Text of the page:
UNICEF scales up support in Pacific Island countries to keep children learning, as COVID-19 forces majority of schools worldwide to close
SUVA, 26 March 2020 – As nationwide school closures disrupt the education for more than 80 per cent of students worldwide, UNICEF today announced it will significantly scale up support in all countries to help children continue their learning while keeping schools safe.
“As schools in the majority of Pacific Island countries have closed, UNICEF is supporting governments on critical actions to prepare and respond in the case of a COVID-19 outbreak, including ensuring that necessary actions are taken to protect children’s education and that learning continues,” said UNICEF Pacific Representative, Sheldon Yett.
Based on lessons learned with the school closures in response to natural disasters, the longer children stay away from school, the less likely they are to return. Providing children alternative ways to learn at home including through play, reading and educational radio and TV programmes is a critical part of our response,” he added.
To help curb the disruption to children’s education and keep children learning safely, UNICEF has allocated additional funding to accelerate work with governments and partners in more than 145 low- and middle-income countries including Pacific Island countries. The initial global allocation of US $13 million – nearly $9 million of which is from a contribution made by the Global Partnership for Education – will be catalytic by supporting national governments and a wide range of education partners in each country to develop plans to enable a rapid, system-wide response. UNICEF will programme over half a million of these funds in Pacific Island countries.
The initiative will enable countries to prepare alternative learning programmes in the case of school closures, and help schools keep children and their communities safe by providing vital information on handwashing and other hygiene practices. The funds will also help support children’s mental health and prevent stigma and discrimination by encouraging students to avoid stereotypes when talking about the virus.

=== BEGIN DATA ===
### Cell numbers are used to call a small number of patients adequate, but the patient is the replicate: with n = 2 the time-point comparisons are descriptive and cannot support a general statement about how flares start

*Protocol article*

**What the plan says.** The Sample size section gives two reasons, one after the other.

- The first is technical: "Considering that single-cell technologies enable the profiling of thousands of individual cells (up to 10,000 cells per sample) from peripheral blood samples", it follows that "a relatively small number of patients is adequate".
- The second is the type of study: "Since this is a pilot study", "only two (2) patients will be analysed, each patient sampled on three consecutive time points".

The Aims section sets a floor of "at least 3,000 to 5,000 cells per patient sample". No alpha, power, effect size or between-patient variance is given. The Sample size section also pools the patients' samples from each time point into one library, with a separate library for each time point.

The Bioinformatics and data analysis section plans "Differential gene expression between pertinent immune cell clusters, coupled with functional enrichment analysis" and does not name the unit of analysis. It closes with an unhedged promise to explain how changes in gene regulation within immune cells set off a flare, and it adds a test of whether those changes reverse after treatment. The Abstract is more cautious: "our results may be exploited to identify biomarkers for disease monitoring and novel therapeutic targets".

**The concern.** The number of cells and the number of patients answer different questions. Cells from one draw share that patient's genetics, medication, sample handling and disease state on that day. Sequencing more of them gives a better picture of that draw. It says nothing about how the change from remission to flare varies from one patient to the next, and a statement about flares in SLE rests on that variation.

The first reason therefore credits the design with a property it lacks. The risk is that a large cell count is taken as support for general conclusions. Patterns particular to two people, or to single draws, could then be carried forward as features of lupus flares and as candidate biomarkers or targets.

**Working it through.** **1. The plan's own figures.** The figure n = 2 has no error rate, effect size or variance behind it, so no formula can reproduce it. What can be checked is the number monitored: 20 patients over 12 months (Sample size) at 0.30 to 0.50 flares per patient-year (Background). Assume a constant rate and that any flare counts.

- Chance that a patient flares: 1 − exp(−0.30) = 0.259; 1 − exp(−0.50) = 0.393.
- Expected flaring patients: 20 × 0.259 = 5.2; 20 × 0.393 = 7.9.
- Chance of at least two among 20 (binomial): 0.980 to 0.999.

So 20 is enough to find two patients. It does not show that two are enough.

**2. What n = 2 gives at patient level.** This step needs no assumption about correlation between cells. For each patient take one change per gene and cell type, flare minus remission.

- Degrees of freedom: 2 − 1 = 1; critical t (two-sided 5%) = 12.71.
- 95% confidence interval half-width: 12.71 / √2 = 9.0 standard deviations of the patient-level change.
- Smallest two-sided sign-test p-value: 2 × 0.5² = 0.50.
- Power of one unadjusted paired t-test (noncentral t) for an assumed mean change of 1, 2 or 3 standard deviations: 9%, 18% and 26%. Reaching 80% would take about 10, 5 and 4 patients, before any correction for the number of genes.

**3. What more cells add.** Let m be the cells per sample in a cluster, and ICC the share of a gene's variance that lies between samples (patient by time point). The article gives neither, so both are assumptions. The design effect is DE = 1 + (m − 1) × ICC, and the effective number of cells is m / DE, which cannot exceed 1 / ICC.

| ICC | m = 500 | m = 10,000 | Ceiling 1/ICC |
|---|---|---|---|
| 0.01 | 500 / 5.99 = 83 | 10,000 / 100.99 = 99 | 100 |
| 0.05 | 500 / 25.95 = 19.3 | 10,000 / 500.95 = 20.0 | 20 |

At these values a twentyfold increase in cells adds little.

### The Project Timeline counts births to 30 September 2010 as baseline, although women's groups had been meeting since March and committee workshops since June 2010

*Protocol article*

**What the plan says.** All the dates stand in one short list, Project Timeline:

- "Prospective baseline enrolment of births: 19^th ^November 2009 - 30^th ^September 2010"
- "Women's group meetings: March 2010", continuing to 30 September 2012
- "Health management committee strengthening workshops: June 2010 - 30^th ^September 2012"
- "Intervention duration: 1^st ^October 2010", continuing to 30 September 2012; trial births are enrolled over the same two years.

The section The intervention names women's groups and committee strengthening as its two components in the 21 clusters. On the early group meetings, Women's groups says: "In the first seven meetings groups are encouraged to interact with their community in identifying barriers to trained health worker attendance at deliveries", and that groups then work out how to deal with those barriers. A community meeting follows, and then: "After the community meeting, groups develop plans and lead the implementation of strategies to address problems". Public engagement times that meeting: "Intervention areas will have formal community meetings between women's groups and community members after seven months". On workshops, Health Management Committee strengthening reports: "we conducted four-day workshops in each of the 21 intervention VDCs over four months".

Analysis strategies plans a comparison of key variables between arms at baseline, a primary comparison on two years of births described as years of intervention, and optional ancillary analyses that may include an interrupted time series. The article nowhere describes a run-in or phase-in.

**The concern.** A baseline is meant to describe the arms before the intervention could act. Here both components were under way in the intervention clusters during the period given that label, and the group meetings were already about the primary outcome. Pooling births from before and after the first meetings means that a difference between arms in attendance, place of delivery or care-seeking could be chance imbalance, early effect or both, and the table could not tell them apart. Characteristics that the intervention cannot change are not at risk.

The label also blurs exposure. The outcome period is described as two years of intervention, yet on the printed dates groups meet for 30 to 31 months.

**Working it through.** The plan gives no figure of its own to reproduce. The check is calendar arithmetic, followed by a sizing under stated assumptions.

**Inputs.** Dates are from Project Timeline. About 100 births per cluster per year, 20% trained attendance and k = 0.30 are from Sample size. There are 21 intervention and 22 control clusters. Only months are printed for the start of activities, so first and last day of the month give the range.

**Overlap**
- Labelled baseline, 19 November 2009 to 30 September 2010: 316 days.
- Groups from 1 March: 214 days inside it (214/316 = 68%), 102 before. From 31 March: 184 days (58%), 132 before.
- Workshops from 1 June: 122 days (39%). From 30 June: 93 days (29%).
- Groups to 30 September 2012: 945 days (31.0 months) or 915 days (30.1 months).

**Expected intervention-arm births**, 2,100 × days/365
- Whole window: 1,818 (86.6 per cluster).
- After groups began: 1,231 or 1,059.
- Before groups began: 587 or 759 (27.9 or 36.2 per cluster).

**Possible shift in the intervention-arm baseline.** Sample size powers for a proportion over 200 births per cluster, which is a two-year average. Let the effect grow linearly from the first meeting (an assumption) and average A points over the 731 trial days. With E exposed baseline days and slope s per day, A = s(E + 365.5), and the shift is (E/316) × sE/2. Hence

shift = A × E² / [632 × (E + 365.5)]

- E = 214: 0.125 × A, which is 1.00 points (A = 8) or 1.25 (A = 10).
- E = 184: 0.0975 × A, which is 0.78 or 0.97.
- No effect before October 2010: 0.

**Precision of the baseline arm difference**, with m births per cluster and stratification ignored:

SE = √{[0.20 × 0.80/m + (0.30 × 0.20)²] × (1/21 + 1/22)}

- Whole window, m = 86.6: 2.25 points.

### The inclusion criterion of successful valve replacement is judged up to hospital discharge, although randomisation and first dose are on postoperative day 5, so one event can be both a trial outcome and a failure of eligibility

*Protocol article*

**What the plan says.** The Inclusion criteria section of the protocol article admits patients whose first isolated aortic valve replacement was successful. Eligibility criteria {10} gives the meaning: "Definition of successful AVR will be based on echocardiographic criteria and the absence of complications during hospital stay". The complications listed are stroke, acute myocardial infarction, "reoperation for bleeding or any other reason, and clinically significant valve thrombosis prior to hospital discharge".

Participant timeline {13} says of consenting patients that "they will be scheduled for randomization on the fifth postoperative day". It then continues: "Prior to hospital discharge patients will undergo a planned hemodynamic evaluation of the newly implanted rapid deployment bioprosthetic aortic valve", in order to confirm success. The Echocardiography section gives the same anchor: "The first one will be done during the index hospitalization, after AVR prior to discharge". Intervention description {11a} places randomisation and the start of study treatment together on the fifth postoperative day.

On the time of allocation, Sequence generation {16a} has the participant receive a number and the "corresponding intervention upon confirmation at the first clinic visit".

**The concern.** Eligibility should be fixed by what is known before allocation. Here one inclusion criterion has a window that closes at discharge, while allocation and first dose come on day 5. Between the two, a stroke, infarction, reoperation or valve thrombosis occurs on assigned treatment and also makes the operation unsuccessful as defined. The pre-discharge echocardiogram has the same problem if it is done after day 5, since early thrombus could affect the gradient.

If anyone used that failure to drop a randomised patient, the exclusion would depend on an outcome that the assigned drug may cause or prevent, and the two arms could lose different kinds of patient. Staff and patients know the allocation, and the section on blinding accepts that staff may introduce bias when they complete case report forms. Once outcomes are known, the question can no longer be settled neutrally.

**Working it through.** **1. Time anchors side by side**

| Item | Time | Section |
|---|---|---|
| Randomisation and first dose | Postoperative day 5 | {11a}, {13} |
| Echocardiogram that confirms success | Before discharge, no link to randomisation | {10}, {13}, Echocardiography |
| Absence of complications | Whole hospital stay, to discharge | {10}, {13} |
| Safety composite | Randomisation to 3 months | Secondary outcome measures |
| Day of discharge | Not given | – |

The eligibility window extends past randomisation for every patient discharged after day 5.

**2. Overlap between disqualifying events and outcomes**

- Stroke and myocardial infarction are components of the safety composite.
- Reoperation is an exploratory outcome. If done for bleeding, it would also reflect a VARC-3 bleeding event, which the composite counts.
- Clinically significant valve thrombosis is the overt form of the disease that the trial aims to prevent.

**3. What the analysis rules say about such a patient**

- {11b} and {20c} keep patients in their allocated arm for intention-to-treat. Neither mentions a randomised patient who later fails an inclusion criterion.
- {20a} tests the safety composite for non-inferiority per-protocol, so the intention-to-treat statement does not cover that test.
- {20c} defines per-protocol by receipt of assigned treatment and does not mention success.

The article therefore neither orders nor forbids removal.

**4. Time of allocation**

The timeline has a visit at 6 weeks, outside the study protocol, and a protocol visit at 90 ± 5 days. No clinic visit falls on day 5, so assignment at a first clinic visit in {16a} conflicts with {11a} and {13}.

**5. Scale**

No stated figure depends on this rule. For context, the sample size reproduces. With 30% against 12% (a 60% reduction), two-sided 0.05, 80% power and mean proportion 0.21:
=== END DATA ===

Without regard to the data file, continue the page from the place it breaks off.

UNICEF is working with Pacific Island governments, in collaboration with other Pacific education cluster members to:
- Support governments’ education contingency and response plans, including safe school operations, remote learning in case of school closures, and planning for the reopening of schools.
- Support the planning and implementation of safe school operation and risk communication; equipping schools with hygiene packages and circulating critical information on disease prevention; and training teachers and caregivers in psycho-social and mental health support for themselves and students.
- Ensure continuity of learning and access to remote learning programs for all children, including the most vulnerable, in case of school closures, including designing and preparing alternative education programmes through online, radio, television and activity kits with teacher support.
- Enhance knowledge sharing, capacity building and system strengthening for the current response and future pandemics.
Notes to Editors:
Earlier this month, UNICEF, along with the World Health Organization and the International Federation of Red Cross and Red Crescent Societies, released a Guidance for COVID-19 Prevention and Control in Schools.
UNICEF promotes the rights and wellbeing of every child, in everything we do. Together with our partners, we work in 190 countries and territories to translate that commitment into practical action, focusing special effort on reaching the most vulnerable and excluded children, to the benefit of all children, everywhere.